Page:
Almost everyone I know goes to the movies for similar reasons. We go to the movies because they entertain us. In the movies exists a world where the good guys win, hope prevails, and love conquers all. Movies make us feel better about ourselves and the world we live in, and sometimes offer that aphorism of wisdom we need to make it through rough times.
And then there’s the torture porn.
I cannot figure any reason why anyone would find this recently-popular sub-genre interesting. Instead of promoting the good in mankind, these movies promote the worst possible traits of the human race. In the real world we take people who kidnap innocent people and torture, mutilate, maim, and kill them and lock them away, even putting some to death. Now a group of filmmakers want to recreate that same concept in a fictional environment, glorifying sick behavior and selling tickets? Even worse, people are buying tickets, maintaining the strength of these kinds of films and ensuring more to come.
Let me be clear – my problem is not with the horror genre as a whole. A lot of horror exemplifies the ideas I first talked about: good versus evil with good eventually winning the day (not always, but most of the time). The protagonists are innocent and bright and the antagonists are truly despicable and vile. Even when it was fun to cheer for the bad guys, we all knew Freddy Krueger was a child molester whose soul was eternally damned beyond redemption. And we knew he’d be defeated by the time the end credits rolled.
Now, with the advent of the torture porn industry those lines between good and evil are blurred. Sometimes the antagonist is stalking characters because of their own character flaws, which make them easy prey. Or, sometimes the protagonist remains an innocent, but has no hope of getting away as they are slowly tortured and mutilated until death. Fantastic. Even worse are the times where the torturer is presented as the protagonist, and we’re supposed to enjoy the sadistic tendencies portrayed on screen.
Unlike the days of Freddy and Jason, movies have become increasingly realistic. Part of the reason we could cheer so easily for Freddy was the camp factor behind his movies’ visual effects. Today, horror auteurs strive to make audiences cringe with visual effects that look like they’re really happening. Lindsay Lohan’s robotic limbs may have looked pretty stupid in I Know Who Killed Me, but the torturer freezing her limbs until they peeled off didn’t look so far removed from reality. Jigsaw’s traps in Saw may require an amazing amount of precognition, but the executions they cause look disturbingly real.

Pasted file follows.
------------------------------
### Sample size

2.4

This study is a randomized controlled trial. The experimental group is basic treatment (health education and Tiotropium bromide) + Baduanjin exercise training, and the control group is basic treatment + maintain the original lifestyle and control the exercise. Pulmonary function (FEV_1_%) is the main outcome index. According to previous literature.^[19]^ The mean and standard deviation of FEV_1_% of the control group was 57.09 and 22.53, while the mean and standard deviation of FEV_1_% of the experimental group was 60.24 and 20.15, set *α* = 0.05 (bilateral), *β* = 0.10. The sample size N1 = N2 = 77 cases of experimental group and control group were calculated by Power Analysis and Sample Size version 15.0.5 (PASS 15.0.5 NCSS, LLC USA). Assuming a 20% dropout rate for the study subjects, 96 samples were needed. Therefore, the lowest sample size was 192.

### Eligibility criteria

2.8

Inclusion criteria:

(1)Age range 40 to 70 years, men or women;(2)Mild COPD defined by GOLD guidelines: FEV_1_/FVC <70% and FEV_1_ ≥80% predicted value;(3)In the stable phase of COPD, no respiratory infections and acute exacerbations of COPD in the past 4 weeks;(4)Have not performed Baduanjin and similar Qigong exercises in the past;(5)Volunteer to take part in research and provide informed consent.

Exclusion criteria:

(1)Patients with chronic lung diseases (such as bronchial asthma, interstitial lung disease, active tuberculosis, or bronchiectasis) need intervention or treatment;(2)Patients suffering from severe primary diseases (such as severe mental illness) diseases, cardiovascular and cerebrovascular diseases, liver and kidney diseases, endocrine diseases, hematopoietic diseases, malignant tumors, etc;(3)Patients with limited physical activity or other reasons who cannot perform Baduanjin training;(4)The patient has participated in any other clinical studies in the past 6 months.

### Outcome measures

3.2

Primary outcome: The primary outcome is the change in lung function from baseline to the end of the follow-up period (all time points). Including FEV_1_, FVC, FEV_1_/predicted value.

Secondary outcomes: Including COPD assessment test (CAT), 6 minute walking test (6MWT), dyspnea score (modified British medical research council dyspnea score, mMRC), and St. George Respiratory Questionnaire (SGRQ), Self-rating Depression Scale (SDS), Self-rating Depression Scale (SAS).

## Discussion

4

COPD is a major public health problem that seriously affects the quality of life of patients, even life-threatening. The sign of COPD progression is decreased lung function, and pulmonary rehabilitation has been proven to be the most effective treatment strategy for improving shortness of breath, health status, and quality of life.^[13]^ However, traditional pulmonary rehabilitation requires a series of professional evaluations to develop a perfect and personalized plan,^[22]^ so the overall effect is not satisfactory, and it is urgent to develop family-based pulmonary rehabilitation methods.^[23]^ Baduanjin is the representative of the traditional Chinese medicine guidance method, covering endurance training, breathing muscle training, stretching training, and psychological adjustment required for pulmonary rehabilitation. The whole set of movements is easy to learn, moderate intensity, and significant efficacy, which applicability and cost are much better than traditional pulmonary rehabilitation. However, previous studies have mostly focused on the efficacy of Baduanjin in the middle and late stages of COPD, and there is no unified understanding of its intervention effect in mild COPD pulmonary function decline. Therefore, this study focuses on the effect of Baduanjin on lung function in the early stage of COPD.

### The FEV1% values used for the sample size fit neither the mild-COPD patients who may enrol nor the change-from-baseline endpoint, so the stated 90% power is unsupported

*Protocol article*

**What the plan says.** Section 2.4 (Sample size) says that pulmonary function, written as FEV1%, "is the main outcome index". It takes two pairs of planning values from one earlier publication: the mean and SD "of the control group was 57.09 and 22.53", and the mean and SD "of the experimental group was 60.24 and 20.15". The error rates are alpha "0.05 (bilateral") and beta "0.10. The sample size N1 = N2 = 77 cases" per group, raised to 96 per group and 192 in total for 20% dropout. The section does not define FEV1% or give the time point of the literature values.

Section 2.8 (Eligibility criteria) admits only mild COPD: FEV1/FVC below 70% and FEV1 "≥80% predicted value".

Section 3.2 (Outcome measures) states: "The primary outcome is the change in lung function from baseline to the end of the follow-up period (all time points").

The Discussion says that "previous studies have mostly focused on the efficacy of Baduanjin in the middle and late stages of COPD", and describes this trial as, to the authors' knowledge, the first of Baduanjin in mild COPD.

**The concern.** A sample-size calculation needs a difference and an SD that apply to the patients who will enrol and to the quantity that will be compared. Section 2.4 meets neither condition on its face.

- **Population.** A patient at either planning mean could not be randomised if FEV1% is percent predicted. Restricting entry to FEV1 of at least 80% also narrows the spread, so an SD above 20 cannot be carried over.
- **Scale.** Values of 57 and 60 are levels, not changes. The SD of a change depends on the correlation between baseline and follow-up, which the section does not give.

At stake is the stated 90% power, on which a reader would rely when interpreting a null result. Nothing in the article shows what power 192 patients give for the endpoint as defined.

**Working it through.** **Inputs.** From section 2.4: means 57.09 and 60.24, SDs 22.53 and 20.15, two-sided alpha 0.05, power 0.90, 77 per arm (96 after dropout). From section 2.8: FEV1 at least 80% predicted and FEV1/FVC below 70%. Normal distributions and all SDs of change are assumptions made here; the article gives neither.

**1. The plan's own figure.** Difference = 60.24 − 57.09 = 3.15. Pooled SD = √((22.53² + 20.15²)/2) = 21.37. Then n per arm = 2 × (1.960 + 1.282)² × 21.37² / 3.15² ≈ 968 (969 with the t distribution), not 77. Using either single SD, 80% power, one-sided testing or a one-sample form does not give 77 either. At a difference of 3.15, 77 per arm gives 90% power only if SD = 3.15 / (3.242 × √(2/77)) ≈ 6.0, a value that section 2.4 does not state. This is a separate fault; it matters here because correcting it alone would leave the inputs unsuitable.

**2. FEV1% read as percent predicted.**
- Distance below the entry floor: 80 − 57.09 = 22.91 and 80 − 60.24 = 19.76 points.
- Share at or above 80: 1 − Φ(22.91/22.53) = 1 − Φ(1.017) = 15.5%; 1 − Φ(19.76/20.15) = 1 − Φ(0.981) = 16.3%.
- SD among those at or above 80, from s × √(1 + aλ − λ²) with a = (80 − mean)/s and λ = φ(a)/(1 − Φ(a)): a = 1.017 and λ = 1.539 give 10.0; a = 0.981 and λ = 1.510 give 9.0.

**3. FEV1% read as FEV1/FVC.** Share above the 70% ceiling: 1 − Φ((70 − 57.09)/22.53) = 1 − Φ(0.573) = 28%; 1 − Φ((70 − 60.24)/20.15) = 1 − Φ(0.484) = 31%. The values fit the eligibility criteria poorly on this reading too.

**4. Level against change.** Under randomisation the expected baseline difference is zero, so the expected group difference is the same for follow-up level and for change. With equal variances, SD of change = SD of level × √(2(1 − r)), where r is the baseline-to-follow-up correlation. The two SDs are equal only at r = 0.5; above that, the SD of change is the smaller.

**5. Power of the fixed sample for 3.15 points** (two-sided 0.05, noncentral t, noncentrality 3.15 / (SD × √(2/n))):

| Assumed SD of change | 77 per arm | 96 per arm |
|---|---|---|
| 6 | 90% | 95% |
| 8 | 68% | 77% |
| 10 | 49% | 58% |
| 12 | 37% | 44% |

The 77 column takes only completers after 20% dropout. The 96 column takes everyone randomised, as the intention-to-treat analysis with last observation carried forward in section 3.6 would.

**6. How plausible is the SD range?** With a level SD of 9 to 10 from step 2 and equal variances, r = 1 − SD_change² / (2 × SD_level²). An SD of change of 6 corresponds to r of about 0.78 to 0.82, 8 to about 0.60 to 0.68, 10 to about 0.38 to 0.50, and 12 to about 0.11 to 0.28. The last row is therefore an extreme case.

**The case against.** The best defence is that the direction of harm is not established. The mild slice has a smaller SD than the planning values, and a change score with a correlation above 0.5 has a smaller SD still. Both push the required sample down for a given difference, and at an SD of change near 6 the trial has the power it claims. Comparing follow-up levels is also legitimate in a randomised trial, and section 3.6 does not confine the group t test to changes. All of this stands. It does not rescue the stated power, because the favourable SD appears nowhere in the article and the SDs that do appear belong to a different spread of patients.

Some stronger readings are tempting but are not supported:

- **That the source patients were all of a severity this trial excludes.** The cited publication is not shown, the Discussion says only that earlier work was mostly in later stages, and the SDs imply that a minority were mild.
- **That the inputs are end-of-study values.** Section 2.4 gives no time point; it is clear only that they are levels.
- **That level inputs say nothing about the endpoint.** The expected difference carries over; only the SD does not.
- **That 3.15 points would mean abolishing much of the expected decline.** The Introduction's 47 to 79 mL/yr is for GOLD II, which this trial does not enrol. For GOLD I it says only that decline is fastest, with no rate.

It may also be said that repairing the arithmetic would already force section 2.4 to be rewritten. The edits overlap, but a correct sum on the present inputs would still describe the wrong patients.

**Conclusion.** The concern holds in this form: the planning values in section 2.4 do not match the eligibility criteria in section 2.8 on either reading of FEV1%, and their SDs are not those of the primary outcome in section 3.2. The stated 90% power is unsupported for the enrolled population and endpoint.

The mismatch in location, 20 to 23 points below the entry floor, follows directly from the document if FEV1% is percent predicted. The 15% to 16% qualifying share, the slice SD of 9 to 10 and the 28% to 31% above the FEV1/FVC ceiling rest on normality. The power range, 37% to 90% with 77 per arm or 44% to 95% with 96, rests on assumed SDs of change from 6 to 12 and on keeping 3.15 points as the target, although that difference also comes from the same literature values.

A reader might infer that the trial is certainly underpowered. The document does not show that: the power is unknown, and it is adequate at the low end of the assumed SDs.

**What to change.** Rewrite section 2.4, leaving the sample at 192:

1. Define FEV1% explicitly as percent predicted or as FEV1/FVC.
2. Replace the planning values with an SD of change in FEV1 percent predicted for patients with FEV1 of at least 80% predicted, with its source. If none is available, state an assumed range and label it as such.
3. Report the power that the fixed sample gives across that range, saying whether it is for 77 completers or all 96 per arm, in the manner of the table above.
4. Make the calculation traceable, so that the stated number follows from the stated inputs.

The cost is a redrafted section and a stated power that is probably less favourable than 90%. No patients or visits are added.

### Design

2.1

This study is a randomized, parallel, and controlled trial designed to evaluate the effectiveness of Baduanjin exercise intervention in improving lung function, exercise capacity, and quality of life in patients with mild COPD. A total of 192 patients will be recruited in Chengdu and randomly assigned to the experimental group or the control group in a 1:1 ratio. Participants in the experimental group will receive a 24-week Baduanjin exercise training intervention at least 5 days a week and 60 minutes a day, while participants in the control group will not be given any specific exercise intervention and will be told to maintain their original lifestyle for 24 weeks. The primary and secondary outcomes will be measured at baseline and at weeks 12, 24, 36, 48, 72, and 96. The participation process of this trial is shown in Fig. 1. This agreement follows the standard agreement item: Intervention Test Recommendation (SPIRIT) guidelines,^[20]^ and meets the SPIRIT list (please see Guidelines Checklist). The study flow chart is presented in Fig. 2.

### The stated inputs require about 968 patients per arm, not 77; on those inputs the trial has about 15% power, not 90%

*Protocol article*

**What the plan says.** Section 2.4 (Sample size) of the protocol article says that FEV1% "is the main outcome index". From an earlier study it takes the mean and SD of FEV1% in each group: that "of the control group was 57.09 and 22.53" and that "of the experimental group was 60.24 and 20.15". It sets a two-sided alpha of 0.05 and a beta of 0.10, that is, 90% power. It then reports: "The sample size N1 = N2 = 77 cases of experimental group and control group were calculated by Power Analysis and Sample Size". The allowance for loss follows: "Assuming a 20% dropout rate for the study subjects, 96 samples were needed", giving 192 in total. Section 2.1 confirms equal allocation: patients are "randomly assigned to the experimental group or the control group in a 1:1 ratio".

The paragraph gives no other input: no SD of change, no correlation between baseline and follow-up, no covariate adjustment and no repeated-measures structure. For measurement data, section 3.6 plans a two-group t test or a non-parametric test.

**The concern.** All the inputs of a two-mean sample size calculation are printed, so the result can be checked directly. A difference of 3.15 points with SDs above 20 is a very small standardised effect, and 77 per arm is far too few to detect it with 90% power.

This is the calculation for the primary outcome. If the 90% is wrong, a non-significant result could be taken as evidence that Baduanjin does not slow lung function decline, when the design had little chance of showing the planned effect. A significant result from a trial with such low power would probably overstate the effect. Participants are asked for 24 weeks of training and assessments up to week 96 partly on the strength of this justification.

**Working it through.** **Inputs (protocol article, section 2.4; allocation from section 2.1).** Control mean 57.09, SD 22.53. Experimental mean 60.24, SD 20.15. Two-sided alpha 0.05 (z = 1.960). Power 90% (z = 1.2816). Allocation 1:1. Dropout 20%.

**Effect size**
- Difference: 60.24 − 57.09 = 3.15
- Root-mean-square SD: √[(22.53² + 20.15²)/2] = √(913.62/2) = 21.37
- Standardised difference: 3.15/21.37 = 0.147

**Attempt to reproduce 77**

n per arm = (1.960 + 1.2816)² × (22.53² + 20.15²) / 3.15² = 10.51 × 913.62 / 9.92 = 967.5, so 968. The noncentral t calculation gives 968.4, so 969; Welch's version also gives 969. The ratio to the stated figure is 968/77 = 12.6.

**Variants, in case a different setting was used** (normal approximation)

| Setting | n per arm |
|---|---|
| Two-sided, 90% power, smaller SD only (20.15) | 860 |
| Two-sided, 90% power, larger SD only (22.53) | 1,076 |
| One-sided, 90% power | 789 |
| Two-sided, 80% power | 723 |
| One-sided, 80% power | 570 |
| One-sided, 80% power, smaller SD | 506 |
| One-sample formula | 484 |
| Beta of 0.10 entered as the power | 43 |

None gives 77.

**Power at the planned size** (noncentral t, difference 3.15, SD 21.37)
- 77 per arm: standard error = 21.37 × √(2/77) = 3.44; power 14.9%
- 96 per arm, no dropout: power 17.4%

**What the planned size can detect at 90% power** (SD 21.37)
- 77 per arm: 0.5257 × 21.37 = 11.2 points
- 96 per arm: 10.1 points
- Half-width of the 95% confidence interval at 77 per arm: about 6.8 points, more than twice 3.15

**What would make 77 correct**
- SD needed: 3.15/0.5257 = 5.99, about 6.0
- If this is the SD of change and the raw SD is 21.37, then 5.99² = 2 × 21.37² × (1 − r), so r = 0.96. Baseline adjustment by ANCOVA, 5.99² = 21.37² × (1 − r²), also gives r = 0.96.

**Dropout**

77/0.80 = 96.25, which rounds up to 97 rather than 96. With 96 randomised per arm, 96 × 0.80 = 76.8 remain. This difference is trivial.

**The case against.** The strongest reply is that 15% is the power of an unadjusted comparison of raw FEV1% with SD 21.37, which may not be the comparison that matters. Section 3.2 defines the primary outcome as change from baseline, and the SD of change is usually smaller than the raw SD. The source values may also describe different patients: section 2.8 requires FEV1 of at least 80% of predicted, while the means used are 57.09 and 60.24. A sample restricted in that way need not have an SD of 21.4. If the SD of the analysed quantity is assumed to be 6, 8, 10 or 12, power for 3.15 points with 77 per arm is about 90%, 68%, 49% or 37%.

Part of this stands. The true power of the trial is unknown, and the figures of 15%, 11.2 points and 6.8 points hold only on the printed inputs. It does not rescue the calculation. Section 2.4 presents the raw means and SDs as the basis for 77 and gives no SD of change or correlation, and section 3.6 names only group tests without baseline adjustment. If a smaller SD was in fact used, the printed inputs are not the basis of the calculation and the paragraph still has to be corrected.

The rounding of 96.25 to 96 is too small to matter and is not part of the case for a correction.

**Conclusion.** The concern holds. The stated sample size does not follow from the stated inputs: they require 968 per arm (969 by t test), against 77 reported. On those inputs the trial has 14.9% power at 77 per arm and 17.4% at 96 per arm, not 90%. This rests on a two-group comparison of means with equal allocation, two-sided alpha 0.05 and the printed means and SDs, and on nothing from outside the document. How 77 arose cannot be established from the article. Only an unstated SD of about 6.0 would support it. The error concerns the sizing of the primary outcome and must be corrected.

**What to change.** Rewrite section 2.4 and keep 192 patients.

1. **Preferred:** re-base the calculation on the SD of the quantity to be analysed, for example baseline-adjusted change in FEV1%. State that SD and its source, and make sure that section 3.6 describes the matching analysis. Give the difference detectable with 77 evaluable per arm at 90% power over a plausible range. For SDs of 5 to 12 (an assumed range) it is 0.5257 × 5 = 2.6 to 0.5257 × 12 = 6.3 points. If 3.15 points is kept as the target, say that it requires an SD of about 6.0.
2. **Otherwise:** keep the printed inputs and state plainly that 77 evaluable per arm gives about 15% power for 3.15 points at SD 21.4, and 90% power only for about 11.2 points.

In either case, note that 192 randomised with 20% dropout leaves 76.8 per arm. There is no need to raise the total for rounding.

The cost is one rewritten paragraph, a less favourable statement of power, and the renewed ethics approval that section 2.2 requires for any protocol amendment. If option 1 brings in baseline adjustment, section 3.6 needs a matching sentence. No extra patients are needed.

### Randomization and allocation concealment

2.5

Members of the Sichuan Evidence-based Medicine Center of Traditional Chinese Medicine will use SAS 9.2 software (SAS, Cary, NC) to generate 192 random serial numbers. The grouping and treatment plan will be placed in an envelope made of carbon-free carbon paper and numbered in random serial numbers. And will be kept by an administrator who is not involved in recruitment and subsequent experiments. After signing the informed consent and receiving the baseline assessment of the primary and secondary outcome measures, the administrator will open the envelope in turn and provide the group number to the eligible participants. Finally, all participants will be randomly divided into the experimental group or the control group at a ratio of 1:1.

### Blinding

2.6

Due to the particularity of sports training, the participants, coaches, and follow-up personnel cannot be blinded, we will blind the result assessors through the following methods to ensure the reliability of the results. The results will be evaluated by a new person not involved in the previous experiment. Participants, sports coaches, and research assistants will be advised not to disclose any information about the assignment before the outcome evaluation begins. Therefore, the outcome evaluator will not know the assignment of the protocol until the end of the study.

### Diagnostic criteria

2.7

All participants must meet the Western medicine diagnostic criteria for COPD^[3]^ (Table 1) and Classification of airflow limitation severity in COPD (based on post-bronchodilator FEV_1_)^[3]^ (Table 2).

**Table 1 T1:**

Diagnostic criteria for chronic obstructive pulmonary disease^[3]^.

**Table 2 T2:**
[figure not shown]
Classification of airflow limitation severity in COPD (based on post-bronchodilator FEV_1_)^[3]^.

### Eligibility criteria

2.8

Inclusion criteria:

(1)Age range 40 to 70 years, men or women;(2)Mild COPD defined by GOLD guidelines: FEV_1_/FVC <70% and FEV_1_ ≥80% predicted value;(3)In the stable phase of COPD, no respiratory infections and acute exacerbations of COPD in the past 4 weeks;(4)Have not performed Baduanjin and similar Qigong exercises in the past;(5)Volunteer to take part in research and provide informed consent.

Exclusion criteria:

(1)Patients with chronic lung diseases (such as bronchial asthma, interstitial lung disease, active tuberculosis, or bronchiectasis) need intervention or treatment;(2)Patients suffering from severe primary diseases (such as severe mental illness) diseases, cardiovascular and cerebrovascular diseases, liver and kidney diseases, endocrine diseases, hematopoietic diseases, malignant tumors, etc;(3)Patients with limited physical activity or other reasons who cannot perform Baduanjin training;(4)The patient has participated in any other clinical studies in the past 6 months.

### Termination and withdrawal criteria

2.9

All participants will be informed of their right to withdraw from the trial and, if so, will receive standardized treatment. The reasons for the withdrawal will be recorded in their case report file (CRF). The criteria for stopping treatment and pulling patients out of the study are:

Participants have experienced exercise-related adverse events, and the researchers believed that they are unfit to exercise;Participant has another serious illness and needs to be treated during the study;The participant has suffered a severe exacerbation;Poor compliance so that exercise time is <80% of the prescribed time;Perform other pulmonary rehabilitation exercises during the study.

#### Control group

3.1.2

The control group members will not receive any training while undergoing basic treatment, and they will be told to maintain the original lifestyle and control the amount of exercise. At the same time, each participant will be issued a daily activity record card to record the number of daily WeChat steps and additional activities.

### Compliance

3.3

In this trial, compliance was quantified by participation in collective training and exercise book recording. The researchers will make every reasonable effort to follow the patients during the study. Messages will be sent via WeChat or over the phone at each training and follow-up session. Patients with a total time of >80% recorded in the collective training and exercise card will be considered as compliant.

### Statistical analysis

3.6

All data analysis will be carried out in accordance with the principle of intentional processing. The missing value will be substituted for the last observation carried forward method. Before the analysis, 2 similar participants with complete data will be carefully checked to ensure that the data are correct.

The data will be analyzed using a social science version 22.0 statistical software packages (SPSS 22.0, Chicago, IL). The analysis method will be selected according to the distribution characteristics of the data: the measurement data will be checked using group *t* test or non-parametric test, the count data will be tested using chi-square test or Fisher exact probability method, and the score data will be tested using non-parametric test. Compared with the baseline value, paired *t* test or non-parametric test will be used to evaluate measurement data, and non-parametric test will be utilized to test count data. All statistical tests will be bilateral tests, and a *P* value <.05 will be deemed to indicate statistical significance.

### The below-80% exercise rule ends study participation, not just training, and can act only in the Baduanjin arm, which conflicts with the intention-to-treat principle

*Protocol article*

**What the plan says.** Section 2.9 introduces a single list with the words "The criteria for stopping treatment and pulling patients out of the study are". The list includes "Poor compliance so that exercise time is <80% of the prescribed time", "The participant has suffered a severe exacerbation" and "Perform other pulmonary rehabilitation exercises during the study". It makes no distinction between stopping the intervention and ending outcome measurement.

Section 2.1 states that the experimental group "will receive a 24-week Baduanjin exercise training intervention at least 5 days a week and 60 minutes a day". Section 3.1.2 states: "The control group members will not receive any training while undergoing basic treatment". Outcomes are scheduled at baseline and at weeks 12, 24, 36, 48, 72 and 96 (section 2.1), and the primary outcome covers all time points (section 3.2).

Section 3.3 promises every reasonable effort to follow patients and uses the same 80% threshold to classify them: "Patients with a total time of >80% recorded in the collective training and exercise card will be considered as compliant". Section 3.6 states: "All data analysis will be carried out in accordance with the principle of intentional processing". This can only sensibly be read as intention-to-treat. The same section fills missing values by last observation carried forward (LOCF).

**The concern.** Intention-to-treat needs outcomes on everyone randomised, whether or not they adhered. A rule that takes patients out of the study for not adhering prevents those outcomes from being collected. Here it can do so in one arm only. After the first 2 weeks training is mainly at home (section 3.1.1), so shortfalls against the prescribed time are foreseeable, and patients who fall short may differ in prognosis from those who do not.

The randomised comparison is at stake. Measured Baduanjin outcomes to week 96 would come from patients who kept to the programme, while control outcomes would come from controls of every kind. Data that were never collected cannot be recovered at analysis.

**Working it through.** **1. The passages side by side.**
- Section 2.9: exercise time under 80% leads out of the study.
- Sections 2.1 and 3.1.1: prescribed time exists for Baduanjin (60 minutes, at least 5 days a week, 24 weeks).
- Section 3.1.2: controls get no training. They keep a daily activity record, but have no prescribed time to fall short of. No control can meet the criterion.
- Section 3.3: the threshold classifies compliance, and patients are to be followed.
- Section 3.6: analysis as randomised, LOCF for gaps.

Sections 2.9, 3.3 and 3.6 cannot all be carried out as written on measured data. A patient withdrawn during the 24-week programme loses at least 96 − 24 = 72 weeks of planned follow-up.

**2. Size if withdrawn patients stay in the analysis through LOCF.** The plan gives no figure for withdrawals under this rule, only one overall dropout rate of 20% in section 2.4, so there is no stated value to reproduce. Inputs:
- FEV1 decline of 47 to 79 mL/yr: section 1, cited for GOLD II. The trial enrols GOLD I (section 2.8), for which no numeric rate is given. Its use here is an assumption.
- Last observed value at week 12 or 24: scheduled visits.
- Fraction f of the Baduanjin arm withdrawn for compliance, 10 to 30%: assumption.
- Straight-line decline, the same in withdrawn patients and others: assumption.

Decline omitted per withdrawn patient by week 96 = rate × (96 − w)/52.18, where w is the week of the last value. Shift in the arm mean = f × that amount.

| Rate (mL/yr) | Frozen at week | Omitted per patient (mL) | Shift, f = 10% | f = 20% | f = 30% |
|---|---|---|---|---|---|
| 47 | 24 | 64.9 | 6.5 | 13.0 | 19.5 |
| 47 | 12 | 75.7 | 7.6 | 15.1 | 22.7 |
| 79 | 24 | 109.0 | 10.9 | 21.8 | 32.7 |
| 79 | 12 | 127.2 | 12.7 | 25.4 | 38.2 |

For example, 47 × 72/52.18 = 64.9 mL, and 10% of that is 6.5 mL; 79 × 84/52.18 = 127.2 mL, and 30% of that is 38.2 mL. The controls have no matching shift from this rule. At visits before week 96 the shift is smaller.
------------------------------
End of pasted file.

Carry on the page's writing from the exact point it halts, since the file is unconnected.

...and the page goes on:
If we can gain positive lessons about life from the movies, what kind of moralistic values are torture porn movies instilling our culture with? Are we cultivating a crop of sadistic killers by allowing these kinds of movies to be made and shown? And before you say this is a huge leap of logic, let’s remember that Beavis and Butthead wound up with a disclaimer at the beginning of the show because people were stupid enough to try frog baseball and set things on fire just like they saw on TV. It inspired stupid people to do stupid things. So did Jackass… and Grand Theft Auto… and the list goes on and on. If people are stupid enough to think cartoons, video games, and moronic stunts are worthy of imitation, is it really logical to think that torture sequences, created in painstaking realism, wouldn’t be? Even if those same disturbed audience members that would burn stuff because some cartoons did don’t pick up ideas for torture from these movies, aren’t they being desensitized to the violence to the point that it holds little significance for them?
Since the money keeps rolling in for torture porn movies we have to assume they’re going to keep being made. Every Halloween brings a new Saw movie and it won’t be long before the underlying twisted moral code is completely removed and we’re just seeing two hours of Rube Goldberg murder devices snapping people’s limbs off.
Maybe filmmakers need to pair up with police and the government to use Hostel 5 and Captivity 3 as a means to keep tabs on the true sickos in our society – the people who are compelled to keep giving these movies their money. Perhaps if we can identify these people before they have the chance to bring the fantasy from the screen to life, the torture porn sub-genre will have done some good. Even better would be to get rid of these kinds of movies entirely. Stop creating fictional snuff-films and get back to villains we can boo at and life lessons we can learn and prosper from, instead of glorifying the sick behavior that should identify the world’s truly degenerate people.
Cinema Blend writers fight back against out of control fanboys in our ongoing series of editorials, Bad Fandom! For more Bad Fandom click here.